A cost-effectiveness analysis of human papillomavirus vaccination of boys for the prevention of oropharyngeal cancer

Donna M. Graham, Wanrudee Isaranuwatchai, Steven Habbous, Claire De Oliveira, Geoffrey Liu, Lillian L. Siu, Jeffrey S Hoch

Research output: Contribution to journalArticle

33 Citations (Scopus)

Abstract

BACKGROUND Many western countries have established female human papillomavirus (HPV) vaccination programs for the prevention of cervical cancer. The quadrivalent HPV vaccine (HPV4) has proven efficacy against additional HPV-related disease in both sexes, but the cost effectiveness of male HPV vaccination remains controversial. To assess the cost effectiveness of male HPV vaccination in Canada with respect to oropharyngeal cancer (OPC), the authors performed a preliminary cost-effectiveness analysis. METHODS After an extensive literature review regarding HPV-related OPC in Canadian males, health care costs and clinical effectiveness estimates were obtained. A Markov model was used to compare the potential costs and effectiveness of HPV4 versus no vaccination among boys aged 12 years. A theoretical cohort based on a Canadian population of 192,940 boys aged 12 years in 2012 was assumed to apply the model. A 3-month cycle length was used with a "lifetime" time horizon. The outcome of the analysis was the incremental cost per quality-adjusted life-year (QALY). Sensitivity analyses were conducted on variables, including the vaccine uptake rate and vaccine efficacy. RESULTS Assuming 99% vaccine efficacy and 70% uptake, HPV4 produced 0.05 more QALYs and saved $145 Canadian dollars (CAD) per individual compared with no vaccine (QALYs and costs were discounted at 5% per year). Assuming 50% vaccine efficacy and 50% uptake, HPV4 produced 0.023 more QALYs and saved $42 CAD. The results indicated that HPV4 in males may potentially save between $8 and $28 million CAD for the theoretical cohort of 192,940 over its lifetime. CONCLUSIONS On the basis of this model, HPV vaccination for boys aged 12 years may be a cost-effective strategy for the prevention of OPC in Canada.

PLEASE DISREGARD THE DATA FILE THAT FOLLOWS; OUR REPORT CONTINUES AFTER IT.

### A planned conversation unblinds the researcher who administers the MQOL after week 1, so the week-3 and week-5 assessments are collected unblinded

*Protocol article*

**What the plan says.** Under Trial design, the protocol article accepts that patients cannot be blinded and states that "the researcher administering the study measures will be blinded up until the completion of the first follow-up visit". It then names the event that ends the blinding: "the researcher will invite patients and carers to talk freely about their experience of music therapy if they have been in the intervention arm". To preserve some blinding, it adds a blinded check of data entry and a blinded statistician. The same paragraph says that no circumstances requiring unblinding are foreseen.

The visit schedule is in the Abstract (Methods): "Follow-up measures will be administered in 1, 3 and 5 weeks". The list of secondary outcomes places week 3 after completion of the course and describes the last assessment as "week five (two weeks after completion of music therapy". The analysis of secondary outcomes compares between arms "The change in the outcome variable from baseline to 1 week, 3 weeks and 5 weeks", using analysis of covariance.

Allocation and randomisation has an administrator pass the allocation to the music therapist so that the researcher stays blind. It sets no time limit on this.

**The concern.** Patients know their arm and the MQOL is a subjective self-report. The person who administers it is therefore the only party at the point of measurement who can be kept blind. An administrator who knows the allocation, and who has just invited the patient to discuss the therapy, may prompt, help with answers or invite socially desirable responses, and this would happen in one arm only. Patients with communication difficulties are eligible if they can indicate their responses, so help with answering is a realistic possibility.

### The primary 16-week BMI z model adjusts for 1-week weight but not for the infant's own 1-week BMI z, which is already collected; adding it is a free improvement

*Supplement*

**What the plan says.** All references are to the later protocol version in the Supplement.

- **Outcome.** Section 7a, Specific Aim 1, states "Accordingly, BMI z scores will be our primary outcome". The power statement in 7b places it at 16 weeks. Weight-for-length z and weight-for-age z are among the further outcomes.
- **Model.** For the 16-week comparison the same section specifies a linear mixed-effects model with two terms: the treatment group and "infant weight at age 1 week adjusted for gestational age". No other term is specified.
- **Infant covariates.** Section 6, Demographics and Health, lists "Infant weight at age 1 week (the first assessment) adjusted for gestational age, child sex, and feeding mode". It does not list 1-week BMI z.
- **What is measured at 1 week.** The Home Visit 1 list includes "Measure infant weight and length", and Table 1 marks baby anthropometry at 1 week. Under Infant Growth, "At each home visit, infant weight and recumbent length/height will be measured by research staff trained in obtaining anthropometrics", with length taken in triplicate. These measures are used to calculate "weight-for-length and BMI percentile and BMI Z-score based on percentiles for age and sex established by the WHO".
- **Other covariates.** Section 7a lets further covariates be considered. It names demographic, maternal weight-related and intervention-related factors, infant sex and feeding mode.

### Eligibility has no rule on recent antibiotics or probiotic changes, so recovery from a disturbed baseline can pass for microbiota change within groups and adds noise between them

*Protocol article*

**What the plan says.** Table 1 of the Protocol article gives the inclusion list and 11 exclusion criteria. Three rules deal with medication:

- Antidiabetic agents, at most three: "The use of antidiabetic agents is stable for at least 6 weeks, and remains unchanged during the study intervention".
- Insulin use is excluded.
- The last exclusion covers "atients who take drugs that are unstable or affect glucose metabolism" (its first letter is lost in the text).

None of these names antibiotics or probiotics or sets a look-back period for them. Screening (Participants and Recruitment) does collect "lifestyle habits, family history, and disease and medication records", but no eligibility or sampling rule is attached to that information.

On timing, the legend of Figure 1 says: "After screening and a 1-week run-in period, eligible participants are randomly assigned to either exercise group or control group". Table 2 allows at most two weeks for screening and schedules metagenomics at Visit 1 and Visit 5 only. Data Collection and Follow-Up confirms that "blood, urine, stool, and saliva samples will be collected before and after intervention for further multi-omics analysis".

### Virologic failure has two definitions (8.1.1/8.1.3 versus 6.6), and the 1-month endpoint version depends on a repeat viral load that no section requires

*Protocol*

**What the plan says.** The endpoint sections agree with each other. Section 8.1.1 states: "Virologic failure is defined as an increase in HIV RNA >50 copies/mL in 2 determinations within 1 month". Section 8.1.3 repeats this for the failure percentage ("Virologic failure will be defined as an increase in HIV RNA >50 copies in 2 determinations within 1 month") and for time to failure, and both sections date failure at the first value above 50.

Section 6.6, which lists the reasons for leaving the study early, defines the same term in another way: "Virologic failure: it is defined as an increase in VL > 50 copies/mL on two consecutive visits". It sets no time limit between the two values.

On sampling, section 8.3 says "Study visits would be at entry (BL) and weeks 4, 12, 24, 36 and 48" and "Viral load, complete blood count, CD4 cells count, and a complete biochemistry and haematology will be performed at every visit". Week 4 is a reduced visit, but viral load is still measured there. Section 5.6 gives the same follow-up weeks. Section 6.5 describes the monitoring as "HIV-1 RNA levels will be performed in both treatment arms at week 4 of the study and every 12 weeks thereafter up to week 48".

Original languageEnglish (US)
Pages (from-to)1785-1792
Number of pages8
JournalCancer
Volume121
Issue number11
DOIs
StatePublished - Jun 1 2015
Externally publishedYes

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Oropharyngeal Neoplasms
Cost-Benefit Analysis
Vaccination
Quality-Adjusted Life Years
Vaccines
Costs and Cost Analysis
Canada
Papillomavirus Vaccines
Uterine Cervical Neoplasms
Health Care Costs
Population

Keywords

  • computer methods and models
  • economic issues and research/treatment
  • head and neck cancer
  • mathematical methods and models
  • statistical methods and models

ASJC Scopus subject areas

  • Oncology
  • Cancer Research

Cite this

Graham, D. M., Isaranuwatchai, W., Habbous, S., De Oliveira, C., Liu, G., Siu, L. L., & Hoch, J. S. (2015). A cost-effectiveness analysis of human papillomavirus vaccination of boys for the prevention of oropharyngeal cancer. Cancer, 121(11), 1785-1792. https://doi.org/10.1002/cncr.29111

A cost-effectiveness analysis of human papillomavirus vaccination of boys for the prevention of oropharyngeal cancer. / Graham, Donna M.; Isaranuwatchai, Wanrudee; Habbous, Steven; De Oliveira, Claire; Liu, Geoffrey; Siu, Lillian L.; Hoch, Jeffrey S.

In: Cancer, Vol. 121, No. 11, 01.06.2015, p. 1785-1792.

Research output: Contribution to journalArticle

Graham, DM, Isaranuwatchai, W, Habbous, S, De Oliveira, C, Liu, G, Siu, LL & Hoch, JS 2015, 'A cost-effectiveness analysis of human papillomavirus vaccination of boys for the prevention of oropharyngeal cancer', Cancer, vol. 121, no. 11, pp. 1785-1792. https://doi.org/10.1002/cncr.29111
Graham DM, Isaranuwatchai W, Habbous S, De Oliveira C, Liu G, Siu LL et al. A cost-effectiveness analysis of human papillomavirus vaccination of boys for the prevention of oropharyngeal cancer. Cancer. 2015 Jun 1;121(11):1785-1792. https://doi.org/10.1002/cncr.29111